(Mint file)
(Mint file)

Can TikTok ask ShareChat to remove third-party content?

  • TikTok has issued a takedown notice to ShareChat to remove more than 100 videos, claiming exclusive rights over them
  • According to reports, the Centre plans to ask TikTok how its intermediary status is consistent with claims that it owns content

New Delhi: TikTok’s recent takedown notice to ShareChat to remove more than 100 videos, claiming exclusive rights over them, may raise legal questions as it contradicts their claims during the Madras High Court hearing in April that TikTok is an intermediary and cannot be banned for third-party content.

The government, according to a 27 August report in The Economic Times, plans to ask TikTok how its intermediary status is consistent with its claims that it owns content.

ShareChat, too, has raised an objection on the matter with MEITY (Ministry of Electronics and Information Technology).

Section 79-II of the Information Technology Act 2000 (after an amendment in 2008) exempts intermediaries from liability for any third party content shared on their platform. The Act provides “safe harbour protection" to intermediaries as long as they only play the role of a facilitator and are not involved in the creation or modification of the content in any manner.

User-generated content on any social media platform is treated as third party content. Even if it is first published on your platform, it still doesn’t give you exclusive rights over it, points out Pavan Duggal, advocate and leading cyberlaw expert.

“I think TikTok will have to make up its mind which bucket it wants to come in. If it wants to be an intermediary, it must fulfill the requirements of section 79-II of the Indian IT Act that protects it from liability. But if it seeks exclusive right over the content, it loses the immunity as an intermediary," adds Duggal.

TikTok is believed to have signed exclusive contracts with a bunch of influencers for the videos it asked ShareChat to remove, according to a person in know of the matter but did not wish to be named.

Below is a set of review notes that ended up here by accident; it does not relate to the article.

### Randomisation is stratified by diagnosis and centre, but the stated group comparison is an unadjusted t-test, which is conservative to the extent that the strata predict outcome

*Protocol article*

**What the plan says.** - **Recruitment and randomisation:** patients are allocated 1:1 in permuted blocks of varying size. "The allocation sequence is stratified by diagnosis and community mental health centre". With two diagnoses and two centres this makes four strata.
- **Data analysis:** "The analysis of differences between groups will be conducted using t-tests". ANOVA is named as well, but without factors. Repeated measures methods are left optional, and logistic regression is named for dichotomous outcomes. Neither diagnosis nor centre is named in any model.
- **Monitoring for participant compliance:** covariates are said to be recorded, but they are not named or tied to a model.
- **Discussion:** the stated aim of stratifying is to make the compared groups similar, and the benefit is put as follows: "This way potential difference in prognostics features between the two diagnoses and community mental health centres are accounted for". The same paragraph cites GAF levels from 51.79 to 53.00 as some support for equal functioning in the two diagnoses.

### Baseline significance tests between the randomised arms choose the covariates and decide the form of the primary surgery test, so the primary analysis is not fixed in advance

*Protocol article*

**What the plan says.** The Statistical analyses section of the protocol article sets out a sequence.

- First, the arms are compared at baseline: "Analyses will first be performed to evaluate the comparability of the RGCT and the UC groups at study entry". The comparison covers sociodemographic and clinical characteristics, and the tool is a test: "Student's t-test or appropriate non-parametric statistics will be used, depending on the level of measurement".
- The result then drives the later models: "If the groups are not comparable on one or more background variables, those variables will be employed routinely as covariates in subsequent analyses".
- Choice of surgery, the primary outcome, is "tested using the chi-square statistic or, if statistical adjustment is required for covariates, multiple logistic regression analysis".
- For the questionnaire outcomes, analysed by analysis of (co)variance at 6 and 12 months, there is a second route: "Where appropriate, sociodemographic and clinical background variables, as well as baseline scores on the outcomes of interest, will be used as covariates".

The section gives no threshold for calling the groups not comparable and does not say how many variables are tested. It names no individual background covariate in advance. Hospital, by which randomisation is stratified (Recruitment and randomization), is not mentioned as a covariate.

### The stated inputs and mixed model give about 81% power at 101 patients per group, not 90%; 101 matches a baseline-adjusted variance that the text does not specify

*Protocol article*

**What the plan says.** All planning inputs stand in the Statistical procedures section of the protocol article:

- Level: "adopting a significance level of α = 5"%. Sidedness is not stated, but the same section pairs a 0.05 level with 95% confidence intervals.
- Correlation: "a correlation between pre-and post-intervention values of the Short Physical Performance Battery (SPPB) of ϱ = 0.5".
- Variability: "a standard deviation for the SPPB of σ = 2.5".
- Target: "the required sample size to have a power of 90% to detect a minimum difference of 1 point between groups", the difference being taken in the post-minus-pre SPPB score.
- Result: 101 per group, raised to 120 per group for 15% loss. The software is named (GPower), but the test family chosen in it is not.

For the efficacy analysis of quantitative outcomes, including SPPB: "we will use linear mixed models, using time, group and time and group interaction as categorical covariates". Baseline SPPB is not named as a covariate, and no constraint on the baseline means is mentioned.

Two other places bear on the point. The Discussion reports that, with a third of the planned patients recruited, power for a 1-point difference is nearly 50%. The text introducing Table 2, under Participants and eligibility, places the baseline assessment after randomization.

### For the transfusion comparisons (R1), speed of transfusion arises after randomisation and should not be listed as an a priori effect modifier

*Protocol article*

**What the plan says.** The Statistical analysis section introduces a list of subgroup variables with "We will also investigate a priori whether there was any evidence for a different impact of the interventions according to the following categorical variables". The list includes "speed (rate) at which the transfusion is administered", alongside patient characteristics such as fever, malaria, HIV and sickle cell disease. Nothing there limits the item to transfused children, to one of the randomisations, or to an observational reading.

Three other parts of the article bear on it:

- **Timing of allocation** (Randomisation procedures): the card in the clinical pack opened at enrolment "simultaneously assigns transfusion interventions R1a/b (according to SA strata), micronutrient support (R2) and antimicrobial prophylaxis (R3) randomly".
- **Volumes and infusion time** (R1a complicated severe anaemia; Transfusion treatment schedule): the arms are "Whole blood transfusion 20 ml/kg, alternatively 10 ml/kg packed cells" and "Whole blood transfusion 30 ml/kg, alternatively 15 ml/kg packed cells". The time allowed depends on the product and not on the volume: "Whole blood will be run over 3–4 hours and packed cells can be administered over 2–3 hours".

In an official statement to Mint, TikTok spokesperson said the platform does not exercise editorial control over users' content, which is produced entirely under users' sole discretion. However, they may enter into mutual contractual agreement with some creators with exclusivity rights over the content. In this regard, TikTok has undertaken legal action as part of its commitment to protect its users from copyright infringement.

Asking other social media platforms to take down user generated content can also be called an overreach as it is up to the user where they want to share and upload the content, unless the social media platform is involved in the content creation process or has signed a contract with the user.

“A social media platform can claim exclusive ownership over user generated content only if they are adding value or enhancing it in some way. Also, if social media platforms decide to pay a fraction of revenue generated to the top contributors producing very high engagement content, such content would become exclusive," says Faisal Kawoosa, founder and chief analyst, techARC.

TikTok was temporarily banned on 3 April by Madras high court, following a petition that accused the platform of propagating pornographic content and exposing children to online predators. The ban was eventually lifted on 24 April.

A subsidiary of China-based ByteDance, TikTok is immensely popular among teenagers and college students for its short music and dance videos. It claims to have 120 million monthly active users in India alone. Bengaluru-based ShareChat is popular for its regional language content, which includes videos, and has over 60 million monthly active users in India.

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